11. Cycling and Breakaways

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The problem with breakaways is when separation exists between the forwards and the backs when the play accelerates quickly in either direction.
For example, when the forwards get a breakaway and the backs don’t follow quickly enough, a turnover usually results. The other team then pushes the puck through the gap created between the backs and the forwards and they gain back all the pool they have just lost (or should I say we lose the pool that has just been gained).

Photo by Brian Cripe

The other case is when the other team gets a breakaway. The forwards hang back, waiting for the backs to bring the puck back up, and a huge gap develops between the backs and the forwards. Now, when the back regains possession and goes to find a forward to throw the puck to, there is no one on the bottom close enough to get the pass. Or, if the back stops their forward from breaking away, there is no one to back pick the puck, and the forward can wait for their backs to show up and start muscling the puck up the pool.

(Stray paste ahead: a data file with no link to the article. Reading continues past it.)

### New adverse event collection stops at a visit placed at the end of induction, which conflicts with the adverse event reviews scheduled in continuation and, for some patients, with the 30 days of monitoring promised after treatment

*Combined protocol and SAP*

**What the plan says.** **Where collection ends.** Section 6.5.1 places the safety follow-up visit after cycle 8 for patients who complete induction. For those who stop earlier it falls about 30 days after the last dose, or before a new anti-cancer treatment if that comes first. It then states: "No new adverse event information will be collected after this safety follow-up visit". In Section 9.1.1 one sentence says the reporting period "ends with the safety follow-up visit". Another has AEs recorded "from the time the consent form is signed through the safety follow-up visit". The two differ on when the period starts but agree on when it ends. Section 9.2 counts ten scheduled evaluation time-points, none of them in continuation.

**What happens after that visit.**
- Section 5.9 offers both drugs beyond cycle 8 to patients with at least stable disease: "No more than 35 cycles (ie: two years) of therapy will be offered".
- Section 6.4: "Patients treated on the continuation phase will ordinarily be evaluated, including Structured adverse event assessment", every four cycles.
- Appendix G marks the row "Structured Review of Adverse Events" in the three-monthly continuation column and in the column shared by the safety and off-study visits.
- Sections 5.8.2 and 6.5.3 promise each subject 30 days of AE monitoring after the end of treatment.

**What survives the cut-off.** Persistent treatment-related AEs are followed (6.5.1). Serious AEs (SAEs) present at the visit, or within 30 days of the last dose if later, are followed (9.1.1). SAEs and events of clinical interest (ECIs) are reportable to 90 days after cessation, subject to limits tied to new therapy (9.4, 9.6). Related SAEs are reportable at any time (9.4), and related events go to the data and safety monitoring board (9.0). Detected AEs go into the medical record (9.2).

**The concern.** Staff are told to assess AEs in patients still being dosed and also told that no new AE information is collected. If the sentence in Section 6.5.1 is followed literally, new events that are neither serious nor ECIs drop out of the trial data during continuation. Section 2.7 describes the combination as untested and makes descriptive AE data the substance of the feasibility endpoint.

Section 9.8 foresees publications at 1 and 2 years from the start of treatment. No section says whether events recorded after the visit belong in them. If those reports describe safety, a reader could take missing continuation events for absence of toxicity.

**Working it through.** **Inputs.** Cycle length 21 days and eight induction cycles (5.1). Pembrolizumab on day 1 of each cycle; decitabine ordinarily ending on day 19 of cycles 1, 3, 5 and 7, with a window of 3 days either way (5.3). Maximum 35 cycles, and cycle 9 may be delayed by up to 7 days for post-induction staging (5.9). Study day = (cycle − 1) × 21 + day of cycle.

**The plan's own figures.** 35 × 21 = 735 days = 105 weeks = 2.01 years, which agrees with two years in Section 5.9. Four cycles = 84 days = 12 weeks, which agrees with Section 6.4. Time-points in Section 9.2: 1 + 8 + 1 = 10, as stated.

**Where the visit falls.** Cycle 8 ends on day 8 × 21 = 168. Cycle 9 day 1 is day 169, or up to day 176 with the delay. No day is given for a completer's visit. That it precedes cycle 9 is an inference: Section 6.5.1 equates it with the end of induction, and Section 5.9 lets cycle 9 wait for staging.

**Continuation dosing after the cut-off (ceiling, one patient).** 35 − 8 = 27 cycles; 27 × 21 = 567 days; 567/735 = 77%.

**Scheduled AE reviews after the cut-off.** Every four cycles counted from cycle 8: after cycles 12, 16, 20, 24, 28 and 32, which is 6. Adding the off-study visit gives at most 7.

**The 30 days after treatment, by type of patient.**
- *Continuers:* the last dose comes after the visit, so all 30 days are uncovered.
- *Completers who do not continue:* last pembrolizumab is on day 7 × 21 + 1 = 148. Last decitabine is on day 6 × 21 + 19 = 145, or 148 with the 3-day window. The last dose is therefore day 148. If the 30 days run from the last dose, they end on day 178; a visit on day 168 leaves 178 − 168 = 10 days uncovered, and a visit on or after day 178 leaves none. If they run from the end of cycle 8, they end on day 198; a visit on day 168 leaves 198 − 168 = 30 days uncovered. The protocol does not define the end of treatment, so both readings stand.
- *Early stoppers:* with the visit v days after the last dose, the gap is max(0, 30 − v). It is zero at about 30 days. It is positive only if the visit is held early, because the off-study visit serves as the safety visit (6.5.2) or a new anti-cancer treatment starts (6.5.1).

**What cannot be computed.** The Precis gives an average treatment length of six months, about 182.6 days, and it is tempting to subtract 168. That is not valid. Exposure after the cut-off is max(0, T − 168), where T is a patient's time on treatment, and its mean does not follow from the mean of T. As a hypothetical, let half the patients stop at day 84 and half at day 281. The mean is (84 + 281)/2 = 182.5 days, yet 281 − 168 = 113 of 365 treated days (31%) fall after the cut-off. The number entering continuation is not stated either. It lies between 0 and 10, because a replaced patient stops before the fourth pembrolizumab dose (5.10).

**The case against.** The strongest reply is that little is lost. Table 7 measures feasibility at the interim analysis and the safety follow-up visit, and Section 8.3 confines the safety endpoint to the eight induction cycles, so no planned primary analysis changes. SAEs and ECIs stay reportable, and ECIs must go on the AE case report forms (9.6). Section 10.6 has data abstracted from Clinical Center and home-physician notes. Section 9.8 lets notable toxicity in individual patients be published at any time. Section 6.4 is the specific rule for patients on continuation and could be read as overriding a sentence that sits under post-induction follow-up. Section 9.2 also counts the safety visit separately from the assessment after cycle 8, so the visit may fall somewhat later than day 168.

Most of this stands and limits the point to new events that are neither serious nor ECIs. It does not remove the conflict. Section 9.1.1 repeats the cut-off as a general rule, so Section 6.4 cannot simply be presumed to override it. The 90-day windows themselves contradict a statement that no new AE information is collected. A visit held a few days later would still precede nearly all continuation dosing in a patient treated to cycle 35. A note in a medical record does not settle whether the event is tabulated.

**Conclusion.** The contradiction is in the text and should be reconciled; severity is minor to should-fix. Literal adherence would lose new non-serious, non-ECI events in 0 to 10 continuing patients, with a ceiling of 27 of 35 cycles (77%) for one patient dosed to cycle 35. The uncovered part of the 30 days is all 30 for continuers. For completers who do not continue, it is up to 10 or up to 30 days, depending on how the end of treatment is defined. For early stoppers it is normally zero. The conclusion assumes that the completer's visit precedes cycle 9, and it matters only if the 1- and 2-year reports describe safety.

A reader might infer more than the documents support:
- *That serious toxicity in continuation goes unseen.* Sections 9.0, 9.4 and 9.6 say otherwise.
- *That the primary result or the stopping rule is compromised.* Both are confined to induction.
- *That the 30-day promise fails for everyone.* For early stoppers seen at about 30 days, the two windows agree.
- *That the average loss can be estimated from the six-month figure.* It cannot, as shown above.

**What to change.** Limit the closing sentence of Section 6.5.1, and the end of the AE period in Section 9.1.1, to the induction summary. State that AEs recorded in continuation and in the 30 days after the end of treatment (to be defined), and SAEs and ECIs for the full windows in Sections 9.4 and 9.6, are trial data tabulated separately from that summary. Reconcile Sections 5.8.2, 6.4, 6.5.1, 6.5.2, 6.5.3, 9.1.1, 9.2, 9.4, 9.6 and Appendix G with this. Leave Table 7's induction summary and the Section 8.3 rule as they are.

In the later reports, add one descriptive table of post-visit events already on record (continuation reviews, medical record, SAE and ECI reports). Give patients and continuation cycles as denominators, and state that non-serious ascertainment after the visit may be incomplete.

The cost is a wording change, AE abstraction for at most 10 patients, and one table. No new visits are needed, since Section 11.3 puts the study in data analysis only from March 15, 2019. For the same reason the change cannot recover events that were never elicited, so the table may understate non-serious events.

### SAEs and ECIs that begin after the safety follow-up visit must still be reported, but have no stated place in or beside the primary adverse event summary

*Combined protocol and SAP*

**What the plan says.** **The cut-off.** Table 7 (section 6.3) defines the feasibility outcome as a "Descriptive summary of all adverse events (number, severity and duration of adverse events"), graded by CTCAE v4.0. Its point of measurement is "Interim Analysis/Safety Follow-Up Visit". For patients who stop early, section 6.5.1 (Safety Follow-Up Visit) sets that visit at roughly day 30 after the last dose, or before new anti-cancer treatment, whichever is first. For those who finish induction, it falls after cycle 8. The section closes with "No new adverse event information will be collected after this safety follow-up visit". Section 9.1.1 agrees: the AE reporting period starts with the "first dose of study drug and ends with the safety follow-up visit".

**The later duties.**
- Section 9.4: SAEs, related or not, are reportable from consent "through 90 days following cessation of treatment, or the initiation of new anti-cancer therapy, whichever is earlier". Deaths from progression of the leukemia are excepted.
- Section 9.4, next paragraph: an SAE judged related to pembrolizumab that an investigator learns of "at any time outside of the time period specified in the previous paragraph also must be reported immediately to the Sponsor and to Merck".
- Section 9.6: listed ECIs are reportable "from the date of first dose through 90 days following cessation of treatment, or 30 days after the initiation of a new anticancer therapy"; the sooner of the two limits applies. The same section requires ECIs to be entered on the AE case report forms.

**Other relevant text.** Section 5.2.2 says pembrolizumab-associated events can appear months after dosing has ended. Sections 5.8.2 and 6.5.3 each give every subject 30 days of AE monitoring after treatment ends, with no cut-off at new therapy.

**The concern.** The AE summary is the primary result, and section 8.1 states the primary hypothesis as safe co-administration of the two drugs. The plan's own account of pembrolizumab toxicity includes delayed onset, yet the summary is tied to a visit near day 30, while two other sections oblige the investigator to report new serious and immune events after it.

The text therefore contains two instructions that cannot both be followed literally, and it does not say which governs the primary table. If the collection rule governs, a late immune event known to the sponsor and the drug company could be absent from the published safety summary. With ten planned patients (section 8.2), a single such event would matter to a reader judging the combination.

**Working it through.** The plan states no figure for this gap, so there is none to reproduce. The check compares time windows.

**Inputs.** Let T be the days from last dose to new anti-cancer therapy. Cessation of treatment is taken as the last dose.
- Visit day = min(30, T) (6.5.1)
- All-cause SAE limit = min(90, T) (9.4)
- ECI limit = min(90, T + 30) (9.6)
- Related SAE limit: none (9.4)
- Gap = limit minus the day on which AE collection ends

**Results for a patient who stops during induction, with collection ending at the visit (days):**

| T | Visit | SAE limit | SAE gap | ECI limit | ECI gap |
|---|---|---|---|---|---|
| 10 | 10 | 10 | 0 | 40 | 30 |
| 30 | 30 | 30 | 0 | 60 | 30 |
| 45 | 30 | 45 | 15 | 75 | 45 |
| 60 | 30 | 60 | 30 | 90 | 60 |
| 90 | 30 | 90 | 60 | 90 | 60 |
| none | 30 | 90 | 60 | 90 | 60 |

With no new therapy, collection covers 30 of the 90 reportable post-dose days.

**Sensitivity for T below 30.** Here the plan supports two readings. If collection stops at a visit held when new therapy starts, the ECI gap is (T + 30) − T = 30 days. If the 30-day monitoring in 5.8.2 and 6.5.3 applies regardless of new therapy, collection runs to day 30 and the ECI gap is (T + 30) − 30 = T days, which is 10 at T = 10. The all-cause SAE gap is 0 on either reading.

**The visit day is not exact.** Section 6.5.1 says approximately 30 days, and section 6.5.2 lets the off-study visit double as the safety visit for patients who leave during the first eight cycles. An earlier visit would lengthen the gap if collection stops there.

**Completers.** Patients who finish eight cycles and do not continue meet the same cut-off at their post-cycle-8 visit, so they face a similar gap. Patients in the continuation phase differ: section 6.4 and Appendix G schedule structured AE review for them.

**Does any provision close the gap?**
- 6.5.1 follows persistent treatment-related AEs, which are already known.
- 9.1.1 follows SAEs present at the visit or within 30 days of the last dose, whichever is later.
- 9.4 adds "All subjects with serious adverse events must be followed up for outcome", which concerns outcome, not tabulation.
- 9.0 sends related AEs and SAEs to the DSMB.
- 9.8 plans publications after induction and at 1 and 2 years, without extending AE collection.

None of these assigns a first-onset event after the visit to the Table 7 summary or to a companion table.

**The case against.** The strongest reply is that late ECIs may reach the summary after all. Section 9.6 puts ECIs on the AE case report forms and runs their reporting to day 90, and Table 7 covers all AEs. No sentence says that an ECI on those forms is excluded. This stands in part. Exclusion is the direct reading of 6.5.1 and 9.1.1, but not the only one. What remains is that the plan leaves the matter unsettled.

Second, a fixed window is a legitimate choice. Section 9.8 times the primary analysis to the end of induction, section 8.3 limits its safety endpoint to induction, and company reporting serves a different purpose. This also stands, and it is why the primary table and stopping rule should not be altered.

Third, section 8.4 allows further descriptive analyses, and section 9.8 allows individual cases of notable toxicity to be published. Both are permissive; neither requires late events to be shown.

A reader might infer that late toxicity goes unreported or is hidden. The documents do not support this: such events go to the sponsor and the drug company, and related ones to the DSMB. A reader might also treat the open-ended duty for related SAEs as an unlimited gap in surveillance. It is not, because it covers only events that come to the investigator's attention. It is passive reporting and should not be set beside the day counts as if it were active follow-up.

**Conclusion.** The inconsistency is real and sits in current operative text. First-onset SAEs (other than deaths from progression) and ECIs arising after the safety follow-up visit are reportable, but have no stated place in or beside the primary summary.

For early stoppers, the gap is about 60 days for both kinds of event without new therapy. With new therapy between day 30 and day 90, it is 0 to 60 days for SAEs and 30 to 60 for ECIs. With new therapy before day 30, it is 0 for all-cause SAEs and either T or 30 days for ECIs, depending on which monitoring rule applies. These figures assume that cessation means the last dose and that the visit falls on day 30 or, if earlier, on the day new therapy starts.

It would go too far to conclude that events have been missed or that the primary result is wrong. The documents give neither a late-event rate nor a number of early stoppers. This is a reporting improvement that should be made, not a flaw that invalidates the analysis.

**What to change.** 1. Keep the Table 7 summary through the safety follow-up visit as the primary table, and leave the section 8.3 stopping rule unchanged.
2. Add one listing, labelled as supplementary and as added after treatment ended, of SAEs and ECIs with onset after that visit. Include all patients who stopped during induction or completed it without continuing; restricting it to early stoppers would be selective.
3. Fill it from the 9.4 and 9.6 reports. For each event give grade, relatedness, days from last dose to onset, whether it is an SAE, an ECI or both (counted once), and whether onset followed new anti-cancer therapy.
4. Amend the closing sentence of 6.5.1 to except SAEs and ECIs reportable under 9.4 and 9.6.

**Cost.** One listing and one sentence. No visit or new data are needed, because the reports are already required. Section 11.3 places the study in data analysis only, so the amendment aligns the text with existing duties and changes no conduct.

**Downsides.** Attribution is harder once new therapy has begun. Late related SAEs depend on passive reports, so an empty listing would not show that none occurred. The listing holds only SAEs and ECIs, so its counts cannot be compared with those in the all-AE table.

This divide occurs partly due to fitness but some of it is mental. I know it is difficult for a forward to have a big breakaway, then have to go right back to playing defense. (Especially if the other team has swam several zones away). It can be demotivating but everyone needs to get past this and force him or herself to get back into the action as quickly as possible. If you're completely spent, sub out.

The elimination of gaps between the forwards and backs is crucial in a high level game.

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